Poulomi Basu's body of work, A Ritual of Exile, investigates the causes and the consequences of normalized violence against women in Nepal. Perpetrated under the guise of Hindu tradition, the root cause of this violence is the belief in the impurity of a women’s menstrual blood. Hidden, under-reported and unresolved, these women are untouchable and, as a result, this violence takes the form of ‘exiles,” a way to keep menstruation shrouded in mystery and taboo, a weapon to shame women into subservience. In a world that is ravaged by war, the media is often full of images of those affected by conflict but, for many, the conflict begins at home.
This multidisciplinary project, combining still photography and virtual reality films, is designed to reach multiple audiences across different platforms, including print, virtual and physical installations.
"I want to turn my audience into activists and crack open the veil of silence and shame around women whose lives are shattered by such gender based violence," Basu says.
A Ritual of Exile reveals how the chaupadi ritual disrupts the lives of girls, exposes them to recurring danger and imposes unjust restrictions on women throughout their lives.
Poulomi Basu is a storyteller, artist and activist. Her name sounds like ‘follow me’ with a ‘P’.
She was raised by her mother in Calcutta, India and found early inspiration in the city’s rich cinematic history. After her father’s sudden death when Poulomi was 17, her mother told her to leave home, to follow her dreams and live a life of breadth and choices that was denied to her.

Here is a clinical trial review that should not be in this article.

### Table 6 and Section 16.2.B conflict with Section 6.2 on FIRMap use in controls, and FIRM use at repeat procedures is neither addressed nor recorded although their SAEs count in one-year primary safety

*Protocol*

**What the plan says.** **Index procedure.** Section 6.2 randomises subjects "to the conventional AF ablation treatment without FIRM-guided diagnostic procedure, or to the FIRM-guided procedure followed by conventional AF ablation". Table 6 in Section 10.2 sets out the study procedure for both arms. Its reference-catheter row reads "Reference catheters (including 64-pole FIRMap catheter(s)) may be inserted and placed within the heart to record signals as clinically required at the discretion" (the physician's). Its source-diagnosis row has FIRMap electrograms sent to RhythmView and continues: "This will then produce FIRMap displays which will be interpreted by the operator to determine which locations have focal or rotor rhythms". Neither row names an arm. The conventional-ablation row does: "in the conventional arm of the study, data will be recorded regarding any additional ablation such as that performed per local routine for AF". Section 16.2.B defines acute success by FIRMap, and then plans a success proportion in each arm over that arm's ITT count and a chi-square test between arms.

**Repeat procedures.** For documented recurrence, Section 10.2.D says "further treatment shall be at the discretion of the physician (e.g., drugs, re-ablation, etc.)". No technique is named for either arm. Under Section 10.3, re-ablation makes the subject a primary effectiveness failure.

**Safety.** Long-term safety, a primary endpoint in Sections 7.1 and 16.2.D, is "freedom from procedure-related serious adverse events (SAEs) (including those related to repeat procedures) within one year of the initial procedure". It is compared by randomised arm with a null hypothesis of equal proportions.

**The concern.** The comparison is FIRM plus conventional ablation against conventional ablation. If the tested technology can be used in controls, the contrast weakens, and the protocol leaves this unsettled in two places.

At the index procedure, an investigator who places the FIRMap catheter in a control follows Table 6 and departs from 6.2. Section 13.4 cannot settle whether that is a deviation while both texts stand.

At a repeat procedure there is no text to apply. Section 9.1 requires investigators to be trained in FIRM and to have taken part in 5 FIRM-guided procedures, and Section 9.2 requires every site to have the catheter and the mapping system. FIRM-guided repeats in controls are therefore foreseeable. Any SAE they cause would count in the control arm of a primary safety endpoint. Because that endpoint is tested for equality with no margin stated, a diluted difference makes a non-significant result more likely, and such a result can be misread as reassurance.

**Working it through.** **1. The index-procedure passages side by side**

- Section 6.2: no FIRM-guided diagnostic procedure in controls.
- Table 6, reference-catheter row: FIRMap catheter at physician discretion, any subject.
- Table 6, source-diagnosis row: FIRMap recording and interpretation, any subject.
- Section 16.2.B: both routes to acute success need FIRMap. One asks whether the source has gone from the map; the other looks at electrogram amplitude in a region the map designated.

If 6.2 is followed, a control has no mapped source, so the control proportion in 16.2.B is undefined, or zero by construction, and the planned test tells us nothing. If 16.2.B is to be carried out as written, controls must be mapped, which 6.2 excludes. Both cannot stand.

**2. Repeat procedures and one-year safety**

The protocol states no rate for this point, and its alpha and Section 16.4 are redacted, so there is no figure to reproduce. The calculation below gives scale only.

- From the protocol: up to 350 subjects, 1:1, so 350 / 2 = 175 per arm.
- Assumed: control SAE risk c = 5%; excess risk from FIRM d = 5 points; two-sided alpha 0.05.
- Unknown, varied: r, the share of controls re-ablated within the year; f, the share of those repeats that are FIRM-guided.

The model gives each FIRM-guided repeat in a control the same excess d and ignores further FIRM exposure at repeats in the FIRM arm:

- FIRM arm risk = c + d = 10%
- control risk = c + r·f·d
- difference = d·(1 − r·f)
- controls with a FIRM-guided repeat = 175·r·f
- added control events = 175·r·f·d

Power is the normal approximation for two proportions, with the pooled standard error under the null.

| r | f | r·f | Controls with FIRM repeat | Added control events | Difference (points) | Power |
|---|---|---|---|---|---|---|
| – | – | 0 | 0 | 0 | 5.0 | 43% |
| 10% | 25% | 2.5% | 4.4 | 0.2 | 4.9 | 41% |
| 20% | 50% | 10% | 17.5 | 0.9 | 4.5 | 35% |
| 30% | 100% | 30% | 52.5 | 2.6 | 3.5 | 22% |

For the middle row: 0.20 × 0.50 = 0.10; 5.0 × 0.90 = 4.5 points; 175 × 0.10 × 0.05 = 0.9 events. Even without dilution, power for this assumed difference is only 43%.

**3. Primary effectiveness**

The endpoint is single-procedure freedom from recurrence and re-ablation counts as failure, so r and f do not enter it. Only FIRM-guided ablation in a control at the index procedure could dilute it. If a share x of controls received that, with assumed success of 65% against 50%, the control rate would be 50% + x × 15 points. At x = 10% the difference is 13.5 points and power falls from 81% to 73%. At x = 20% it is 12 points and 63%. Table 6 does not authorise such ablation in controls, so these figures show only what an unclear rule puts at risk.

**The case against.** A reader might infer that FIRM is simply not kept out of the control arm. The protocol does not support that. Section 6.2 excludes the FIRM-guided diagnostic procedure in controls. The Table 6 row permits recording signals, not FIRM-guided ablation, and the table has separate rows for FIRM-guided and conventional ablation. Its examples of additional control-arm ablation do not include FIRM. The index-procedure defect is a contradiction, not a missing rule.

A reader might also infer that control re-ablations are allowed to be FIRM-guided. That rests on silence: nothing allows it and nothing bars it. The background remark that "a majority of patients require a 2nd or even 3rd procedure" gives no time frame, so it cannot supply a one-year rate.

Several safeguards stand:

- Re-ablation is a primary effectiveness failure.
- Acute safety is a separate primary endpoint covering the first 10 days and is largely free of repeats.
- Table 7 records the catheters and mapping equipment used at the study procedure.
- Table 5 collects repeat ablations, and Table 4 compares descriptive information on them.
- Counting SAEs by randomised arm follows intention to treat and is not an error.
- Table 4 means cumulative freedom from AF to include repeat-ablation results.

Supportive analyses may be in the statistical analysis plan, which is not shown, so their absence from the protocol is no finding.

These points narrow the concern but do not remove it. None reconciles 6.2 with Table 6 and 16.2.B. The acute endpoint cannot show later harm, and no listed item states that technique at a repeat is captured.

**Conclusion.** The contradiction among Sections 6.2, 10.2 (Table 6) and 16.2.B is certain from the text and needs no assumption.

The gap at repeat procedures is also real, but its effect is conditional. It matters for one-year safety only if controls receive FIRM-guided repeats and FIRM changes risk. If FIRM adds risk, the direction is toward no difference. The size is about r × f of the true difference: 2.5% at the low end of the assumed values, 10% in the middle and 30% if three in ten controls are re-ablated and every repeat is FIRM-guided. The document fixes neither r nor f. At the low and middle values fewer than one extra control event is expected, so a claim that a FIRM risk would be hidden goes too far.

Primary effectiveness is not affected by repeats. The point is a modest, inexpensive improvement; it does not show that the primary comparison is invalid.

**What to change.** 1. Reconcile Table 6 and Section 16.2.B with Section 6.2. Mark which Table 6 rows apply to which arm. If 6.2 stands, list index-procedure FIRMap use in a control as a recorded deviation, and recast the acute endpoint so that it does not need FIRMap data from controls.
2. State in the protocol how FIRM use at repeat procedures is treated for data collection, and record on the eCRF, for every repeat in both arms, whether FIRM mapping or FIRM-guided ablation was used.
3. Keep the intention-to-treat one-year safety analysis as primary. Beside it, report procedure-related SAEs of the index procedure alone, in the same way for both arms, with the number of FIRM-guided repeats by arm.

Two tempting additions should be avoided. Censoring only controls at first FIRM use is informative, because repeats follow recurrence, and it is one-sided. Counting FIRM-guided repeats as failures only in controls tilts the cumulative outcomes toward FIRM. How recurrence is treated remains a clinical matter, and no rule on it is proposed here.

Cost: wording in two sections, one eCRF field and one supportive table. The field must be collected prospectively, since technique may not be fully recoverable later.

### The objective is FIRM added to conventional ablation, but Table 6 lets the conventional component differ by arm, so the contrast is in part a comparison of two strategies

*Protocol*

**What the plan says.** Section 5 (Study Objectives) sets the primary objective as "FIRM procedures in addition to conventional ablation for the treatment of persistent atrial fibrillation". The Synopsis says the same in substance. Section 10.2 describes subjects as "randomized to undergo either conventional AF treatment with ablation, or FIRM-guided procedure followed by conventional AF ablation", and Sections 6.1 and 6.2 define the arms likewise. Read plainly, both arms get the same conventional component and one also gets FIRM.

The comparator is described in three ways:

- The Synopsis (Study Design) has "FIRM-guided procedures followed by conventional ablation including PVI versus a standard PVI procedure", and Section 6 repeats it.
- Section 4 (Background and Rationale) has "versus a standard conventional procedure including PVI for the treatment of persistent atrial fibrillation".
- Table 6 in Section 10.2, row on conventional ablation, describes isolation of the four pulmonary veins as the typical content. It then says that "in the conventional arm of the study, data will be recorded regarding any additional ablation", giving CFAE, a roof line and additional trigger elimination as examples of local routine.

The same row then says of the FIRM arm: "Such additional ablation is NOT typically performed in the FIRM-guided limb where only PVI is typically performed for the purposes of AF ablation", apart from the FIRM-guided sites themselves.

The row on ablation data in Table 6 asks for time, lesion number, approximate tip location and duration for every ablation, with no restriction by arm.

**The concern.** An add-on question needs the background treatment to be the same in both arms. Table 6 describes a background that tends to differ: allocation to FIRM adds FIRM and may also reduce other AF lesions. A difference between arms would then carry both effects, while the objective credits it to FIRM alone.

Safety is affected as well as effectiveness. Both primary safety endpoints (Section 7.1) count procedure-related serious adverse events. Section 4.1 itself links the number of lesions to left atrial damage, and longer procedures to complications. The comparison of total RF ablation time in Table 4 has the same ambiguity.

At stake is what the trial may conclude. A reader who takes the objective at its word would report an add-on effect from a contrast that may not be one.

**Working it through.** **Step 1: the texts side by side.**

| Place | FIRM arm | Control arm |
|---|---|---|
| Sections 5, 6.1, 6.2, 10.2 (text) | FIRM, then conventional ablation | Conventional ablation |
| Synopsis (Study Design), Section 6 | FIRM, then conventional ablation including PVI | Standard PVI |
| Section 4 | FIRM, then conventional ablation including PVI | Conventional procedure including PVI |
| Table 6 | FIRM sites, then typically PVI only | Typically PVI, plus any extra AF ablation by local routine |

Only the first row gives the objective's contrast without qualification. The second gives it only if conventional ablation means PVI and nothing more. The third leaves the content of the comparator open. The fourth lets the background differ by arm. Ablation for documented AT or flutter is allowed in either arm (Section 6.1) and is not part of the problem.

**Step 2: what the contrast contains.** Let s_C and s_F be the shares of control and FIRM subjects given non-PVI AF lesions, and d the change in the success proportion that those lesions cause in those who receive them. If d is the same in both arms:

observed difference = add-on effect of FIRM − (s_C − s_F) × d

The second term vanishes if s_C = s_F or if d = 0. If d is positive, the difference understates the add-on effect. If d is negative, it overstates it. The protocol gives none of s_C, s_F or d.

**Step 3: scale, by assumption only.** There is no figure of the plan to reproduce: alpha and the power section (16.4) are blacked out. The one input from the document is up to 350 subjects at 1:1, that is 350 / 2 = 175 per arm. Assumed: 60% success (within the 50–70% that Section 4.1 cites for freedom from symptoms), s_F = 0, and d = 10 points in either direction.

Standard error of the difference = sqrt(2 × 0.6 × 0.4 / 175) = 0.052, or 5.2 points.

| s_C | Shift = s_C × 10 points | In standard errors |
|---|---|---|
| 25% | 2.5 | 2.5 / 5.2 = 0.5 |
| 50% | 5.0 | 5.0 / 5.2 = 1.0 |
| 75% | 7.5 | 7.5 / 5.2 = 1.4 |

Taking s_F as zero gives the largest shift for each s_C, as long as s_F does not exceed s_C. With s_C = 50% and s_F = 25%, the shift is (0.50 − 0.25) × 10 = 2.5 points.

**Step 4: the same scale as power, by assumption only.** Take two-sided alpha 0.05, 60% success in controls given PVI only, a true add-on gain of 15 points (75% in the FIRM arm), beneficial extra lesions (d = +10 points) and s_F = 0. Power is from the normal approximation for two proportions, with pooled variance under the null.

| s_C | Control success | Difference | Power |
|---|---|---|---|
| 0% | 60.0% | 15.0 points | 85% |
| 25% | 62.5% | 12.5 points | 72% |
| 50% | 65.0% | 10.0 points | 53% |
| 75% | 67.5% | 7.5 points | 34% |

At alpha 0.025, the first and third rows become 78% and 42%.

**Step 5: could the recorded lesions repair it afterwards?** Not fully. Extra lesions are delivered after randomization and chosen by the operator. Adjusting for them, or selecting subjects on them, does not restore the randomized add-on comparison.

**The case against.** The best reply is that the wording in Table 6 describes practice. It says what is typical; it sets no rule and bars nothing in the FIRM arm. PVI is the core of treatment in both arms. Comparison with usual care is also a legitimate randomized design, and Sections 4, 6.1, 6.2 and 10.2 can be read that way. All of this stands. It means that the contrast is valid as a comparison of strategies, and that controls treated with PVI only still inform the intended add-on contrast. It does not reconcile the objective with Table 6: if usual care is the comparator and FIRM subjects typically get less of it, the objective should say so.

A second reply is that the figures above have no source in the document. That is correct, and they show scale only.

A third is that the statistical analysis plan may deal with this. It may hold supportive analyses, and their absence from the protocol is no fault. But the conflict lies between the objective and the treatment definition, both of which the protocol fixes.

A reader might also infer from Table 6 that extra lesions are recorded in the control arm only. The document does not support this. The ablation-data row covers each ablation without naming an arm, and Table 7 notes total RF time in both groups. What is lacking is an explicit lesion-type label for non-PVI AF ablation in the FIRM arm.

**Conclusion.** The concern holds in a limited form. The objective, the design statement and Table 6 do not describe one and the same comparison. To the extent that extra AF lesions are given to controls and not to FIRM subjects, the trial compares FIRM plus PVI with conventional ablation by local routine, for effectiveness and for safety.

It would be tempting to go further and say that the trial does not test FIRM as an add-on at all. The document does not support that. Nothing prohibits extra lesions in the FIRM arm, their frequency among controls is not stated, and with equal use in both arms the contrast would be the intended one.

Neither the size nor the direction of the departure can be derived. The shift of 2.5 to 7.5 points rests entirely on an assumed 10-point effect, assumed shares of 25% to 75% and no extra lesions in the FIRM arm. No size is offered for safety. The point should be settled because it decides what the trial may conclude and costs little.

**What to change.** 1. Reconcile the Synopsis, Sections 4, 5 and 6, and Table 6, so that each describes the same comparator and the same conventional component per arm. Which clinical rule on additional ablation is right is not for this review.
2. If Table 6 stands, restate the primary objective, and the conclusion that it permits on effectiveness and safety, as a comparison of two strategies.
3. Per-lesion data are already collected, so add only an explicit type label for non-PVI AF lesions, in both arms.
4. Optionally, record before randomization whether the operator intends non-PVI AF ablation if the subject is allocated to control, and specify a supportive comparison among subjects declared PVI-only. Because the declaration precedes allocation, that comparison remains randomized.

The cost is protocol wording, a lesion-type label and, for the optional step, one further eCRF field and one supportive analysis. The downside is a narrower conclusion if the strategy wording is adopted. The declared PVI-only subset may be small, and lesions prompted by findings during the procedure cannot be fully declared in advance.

Since then, Poulomi prefers the path less trodden. She has slept in the wilderness under a cloudless sky staring at a million stars in search of a guerrilla army whose story strikes right at the very heart of modern India’s global ambitions, through to divided families eking out an Alaskan existence on the last rocky outpost of American soil.
Time and again, she has found herself amongst ordinary people who quietly challenge the prevailing orthodoxies of the world in which they live: rural women in armed conflict, a mother's pain for a son lost to ISIS, to the wonder of a near blind child reaching for the light.
Poulomi is forever in awe of the resilience shown by those in extraordinary circumstance, by those who are bent but not broken.
Poulomi’s work has become known for documenting the role of women in isolated communities and conflict zones and more generally for advocating for the rights of women.
In December 2015, she shared a platform with the parents of the Nirbhaya Delhi rape victim talking about her social activist initiative, The Rape in India Project.
And, in January 2016 at the UN Young Changemakers Conclave, Poulomi spoke on the social impact of sustainable development with specific reference to her long-term project A Ritual of Exile and her collaboration with NGO Water Aid and their To Be A Girl campaign, which raised £2 million, using this material.
Poulomi was featured alongside Hilary Clinton as one of the one of the 'Amazing women from around the world giving their best advice' by Refinery29.
Poulomi was part of the VII Mentor Program. She is based between New Delhi and London. She has covered issues across Asia, Europe and America.
She is co-founder and director of Just Another Photo Festival, a festival that democratizes photography by taking photography to the people and forging new audiences.
Poulomi has also undertaken the 'Reporting in Crisis Zones' hostile management training at Columbia School of Journalism, kindly supported with a bursary from the Rory Peck Trust.